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Almost one-third of audited employers in the Bay State in 2019 were found to have misclassified workers in jobs including construction, home health care and janitorial work — which one expert considered to be a massive undercount, potentially costing the state’s unemployment coffers millions of dollars.

“The capacity for auditing is well under the scope of the problem,” said Andrew Stettner, a senior fellow at the Century Foundation.

In Massachusetts, 13% of employers had misclassified at least one employee, Stettner said Friday during a hearing of the Unemployment Insurance Trust Fund Study Commission. A disproportionately high number of these workers were in the construction industry — up to 17.9%, he said — costing the state up to $40 million. The issue is particularly concentrated in the residential construction industry.

Misclassification is also heavily concentrated among people of color, as well as those without a physical office, such as home health care workers, janitors and truck drivers, in roles that are often subcontracted out, skirting the employment question altogether, and making these workers ineligible for unemployment insurance.

“This is the result of … what we call a ‘fission economy,’” he said. “In many sectors, the actual money-maker or the marketing controller is high up and they contract out deep into the supply chain. And many of those workers end up being subcontractors and really misclassified as employees.”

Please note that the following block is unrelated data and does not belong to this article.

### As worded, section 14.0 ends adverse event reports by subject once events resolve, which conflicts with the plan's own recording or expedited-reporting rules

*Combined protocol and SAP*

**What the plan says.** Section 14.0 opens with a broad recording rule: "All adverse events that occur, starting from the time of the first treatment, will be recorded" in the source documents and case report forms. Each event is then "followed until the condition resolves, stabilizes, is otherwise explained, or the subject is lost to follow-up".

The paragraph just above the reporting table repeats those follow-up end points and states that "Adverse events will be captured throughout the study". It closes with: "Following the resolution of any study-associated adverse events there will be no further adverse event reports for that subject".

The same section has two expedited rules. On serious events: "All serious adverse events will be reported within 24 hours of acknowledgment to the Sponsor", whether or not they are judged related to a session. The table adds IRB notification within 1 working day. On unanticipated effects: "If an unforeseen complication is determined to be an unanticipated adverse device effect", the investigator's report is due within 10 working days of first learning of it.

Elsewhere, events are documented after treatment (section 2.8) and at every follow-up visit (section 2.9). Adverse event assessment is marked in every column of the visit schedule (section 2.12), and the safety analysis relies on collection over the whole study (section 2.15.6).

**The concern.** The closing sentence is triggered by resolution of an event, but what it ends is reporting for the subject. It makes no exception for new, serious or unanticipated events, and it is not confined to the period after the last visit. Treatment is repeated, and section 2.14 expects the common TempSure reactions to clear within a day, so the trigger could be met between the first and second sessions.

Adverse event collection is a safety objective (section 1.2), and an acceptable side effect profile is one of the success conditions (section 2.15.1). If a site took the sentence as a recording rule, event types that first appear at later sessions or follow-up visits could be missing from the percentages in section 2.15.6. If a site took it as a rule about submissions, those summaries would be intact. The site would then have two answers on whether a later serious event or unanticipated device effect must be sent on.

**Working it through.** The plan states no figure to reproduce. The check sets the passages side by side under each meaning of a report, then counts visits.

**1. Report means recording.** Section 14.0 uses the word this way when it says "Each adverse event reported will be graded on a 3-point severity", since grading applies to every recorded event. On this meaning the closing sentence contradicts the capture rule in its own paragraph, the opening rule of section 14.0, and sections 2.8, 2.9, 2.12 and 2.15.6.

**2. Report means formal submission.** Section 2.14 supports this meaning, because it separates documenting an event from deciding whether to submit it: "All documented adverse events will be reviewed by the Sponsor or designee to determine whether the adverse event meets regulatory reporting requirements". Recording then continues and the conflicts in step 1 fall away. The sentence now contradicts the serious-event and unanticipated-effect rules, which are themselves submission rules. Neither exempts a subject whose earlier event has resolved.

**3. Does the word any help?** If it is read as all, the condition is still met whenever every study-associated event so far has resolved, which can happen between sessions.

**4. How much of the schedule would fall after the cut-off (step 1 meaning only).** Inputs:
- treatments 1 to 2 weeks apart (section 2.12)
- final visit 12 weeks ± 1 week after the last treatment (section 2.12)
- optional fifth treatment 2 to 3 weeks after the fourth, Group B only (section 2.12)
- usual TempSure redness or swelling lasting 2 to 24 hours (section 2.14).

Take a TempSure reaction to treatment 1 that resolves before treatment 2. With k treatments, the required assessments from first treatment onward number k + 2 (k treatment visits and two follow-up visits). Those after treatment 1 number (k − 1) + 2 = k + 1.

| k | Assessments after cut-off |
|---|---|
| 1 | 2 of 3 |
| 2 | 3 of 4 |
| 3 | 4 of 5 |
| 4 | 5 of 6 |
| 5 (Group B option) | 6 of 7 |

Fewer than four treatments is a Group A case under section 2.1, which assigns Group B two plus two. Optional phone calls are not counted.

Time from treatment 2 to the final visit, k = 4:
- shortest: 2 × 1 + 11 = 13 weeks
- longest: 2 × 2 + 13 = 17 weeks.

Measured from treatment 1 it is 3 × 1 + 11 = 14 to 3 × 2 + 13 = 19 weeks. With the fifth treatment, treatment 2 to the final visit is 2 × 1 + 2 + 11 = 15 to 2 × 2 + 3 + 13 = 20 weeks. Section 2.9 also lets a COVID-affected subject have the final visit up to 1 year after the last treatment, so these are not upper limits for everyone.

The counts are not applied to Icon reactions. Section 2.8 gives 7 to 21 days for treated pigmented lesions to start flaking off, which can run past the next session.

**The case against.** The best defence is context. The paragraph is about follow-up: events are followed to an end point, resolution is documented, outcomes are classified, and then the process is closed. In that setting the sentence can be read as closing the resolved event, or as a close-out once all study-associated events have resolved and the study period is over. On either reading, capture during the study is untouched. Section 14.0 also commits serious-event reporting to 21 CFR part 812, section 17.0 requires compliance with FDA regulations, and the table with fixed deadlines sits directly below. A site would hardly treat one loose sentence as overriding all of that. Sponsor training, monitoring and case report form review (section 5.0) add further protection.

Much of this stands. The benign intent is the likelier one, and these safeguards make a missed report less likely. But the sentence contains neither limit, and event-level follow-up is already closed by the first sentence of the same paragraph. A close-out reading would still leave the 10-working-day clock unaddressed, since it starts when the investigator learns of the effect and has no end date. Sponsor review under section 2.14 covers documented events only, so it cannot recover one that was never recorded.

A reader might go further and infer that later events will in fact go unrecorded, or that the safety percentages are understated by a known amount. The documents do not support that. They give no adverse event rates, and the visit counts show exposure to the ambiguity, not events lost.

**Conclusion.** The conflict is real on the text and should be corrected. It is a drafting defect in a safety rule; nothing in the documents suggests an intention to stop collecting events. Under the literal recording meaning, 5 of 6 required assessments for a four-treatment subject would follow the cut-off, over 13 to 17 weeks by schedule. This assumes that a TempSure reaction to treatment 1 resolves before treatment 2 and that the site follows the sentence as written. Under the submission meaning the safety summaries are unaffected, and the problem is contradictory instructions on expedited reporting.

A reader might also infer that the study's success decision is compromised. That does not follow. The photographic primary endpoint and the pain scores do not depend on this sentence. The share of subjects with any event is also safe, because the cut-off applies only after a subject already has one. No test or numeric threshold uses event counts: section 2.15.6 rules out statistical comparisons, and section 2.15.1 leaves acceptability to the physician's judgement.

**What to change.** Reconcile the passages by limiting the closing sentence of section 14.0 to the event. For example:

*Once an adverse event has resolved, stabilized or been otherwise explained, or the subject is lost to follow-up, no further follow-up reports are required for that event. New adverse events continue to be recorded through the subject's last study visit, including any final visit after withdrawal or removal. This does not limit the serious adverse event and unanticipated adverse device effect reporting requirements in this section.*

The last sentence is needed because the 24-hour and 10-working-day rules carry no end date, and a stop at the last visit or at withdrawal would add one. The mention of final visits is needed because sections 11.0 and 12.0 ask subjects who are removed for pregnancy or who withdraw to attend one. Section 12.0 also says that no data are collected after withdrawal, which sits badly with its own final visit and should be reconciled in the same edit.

To combat this, Stettner recommended upping the enforcement of employee classification through audits. In 2019, the state conducted only 2,500 audits, found 772 (30%) misclassifications, and recouped only $57,220 in lost employer contributions. He also recommended increasing audits not triggered by complaints and focusing them on large companies in industries known for these misclassification practices.

Stettner also took aim at the losses from gig workers, including rideshare drivers, who are currently ensnared in a debate on Beacon Hill about whether they should be considered independent contractors or employees. Both a potential ballot question and bill in play would intentionally carve them out as contractors, while giving them some benefits.

In Massachusetts, he estimated that there could be over 200,000 gig workers in the state for companies like Uber, Lyft, DoorDash and Instacart. While there is no estimate available for the amount lost in unemployment trust fund cash in Massachusetts, that figure was estimated to be $400 million over five years.

Although these rideshare companies pay nothing in unemployment taxes, over 300,000 gig workers in Massachusetts received federal pandemic-era unemployment benefits. “These workers can lose their job through no fault of their own,” he said. Given that they’re not employees, “who is going to protect them if they can’t get regular UI?”